District continues uphill strides for ‘every child’

By on August 10, 2011

By: MICHELLE REIFF Review Staff mreiff.eph@lnpnews.com, Staff Writer

At a meeting on July 26, Dr. Bruce Sensenig, Cocalico School District superintendent, took the opportunity to address the Cocalico Regional Leaders on the success of teachers, administrators and parents for their success in making efforts to support the district’s motto, "Every Child, Every Chance, Every Day," for the 2010-2011 school year and continuing to do so for the upcoming start of 2011-2012.

Although the results are still unofficial, one area in which Sensenig feels confident they were able to make strides is by once again making Adequate Yearly Progress (AYP) Status in the state’s reporting system. The district was able to jump nine percent proficiency in reading and math, aiming toward 100 percent by 2014.

"Last year we were one of three districts in the county that made the AYP requirement," said Sensenig.

Sensenig went on to say even though there will be 11 fewer teachers this year, 244, the district has continued to strive to make equal gains in both regular students and those with a difference in socio-economic status.

In budgeting, one of the things that is very costly to the district are the special services (including such things as equipment and transportation), something of which Sensenig hopes to make taxpayers aware.

"There are a whole range of services that we must provide by federal law," he said, adding that although some equipment can cost up to $4,000 a week, the students need these services.

The addition of a new learning center at the high school is, according to Sensenig, a step forward forward for regular education students. A math and reading specialist will be giving support to these students on a regular basis either by small group instruction, individual classes or just working in the classroom with the students.

Finally, Professional Learning Communities, or what used to be called in-service days, are on the schedule again for the upcoming year. Faculty from the different buildings will be responsible for reading articles/books and then proceeding with activities or work- shops to further educate and assist parents and students based on what they have learned.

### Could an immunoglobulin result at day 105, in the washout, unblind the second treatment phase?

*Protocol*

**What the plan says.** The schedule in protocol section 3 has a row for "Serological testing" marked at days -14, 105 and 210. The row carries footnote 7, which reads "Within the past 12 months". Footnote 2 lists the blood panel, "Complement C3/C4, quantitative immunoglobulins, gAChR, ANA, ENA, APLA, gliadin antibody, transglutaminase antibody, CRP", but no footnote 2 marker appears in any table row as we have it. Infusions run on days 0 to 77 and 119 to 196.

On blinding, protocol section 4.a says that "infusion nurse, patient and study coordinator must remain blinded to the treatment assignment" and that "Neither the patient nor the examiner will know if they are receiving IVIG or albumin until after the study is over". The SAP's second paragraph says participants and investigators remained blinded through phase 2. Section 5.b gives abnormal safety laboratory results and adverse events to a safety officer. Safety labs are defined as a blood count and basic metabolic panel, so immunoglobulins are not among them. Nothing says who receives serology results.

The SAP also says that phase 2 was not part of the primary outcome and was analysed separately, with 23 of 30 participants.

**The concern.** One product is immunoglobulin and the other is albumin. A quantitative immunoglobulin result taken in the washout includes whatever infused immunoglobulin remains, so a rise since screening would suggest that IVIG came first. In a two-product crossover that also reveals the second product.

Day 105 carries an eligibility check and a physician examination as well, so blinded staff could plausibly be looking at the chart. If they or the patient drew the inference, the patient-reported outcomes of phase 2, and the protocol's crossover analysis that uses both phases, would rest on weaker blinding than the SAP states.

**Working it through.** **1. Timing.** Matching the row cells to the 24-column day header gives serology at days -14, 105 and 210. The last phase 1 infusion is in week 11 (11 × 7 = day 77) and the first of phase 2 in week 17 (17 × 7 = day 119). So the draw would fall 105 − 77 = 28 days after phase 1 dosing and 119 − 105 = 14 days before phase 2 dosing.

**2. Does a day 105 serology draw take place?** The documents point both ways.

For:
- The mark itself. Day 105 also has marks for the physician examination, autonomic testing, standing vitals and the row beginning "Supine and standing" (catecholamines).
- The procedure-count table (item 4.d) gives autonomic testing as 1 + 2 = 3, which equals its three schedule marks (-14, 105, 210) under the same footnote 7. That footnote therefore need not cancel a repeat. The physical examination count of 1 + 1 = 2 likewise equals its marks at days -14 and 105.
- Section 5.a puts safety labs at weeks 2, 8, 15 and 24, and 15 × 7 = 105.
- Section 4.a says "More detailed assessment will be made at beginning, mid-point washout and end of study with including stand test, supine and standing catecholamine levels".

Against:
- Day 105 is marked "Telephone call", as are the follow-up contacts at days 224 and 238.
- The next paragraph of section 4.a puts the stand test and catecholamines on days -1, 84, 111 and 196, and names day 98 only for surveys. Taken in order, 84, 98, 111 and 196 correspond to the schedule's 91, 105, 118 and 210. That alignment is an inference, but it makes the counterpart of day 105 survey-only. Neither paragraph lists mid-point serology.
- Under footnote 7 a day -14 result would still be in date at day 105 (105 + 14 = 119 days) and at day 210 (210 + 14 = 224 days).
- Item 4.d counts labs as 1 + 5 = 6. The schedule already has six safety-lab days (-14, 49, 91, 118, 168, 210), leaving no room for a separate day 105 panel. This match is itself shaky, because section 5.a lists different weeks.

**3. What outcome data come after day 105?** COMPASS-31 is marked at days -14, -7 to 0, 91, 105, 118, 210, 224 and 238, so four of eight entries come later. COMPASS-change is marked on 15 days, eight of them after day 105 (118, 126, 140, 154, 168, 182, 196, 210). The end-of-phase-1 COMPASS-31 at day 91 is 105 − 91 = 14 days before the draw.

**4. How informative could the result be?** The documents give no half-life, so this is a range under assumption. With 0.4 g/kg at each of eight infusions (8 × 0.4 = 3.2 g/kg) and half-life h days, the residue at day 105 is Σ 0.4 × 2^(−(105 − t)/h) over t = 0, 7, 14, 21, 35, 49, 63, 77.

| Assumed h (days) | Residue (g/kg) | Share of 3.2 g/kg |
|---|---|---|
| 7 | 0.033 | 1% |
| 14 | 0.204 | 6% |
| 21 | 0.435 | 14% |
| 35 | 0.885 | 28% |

"The best thing we can do in education is make sure our teachers are qualified and highly competent and are doing a good job in the classroom," said Sensenig.

Also that night, Chief George Beever of the East Cocalico Township police announced that the department will be, after 19 years of talking and planning, getting a new emergency responder system in 2012. Although the numbers are not in yet, the chief is confident that funds will not need to be taken out of the police budget for the system.

"About 15 years ago we started the capital reserve for the police with a recommendation from Adamstown Borough," he said, which he plans on being the source of the funding for the radio system.

The police department has also been looking at purchasing Tazers. A sergeant, patrolman and a corporal got together with some vendors, Beever said, obtained a proposal for this year and a supplemental request for next year. The goal is to purchase at least three or four on a given shift, with the total cost coming to approximately $5,000 for this year.

Mark Hiester, East Cocalico Township manager, announced that the township is looking into putting containers out for cardboard and magazines at the waste site. It would be open from 8:30 to 4:30 p.m. weekdays and Saturdays.

Denver will host the next Cocalico Regional Leaders meeting on Oct. 25 at 7 p.m.

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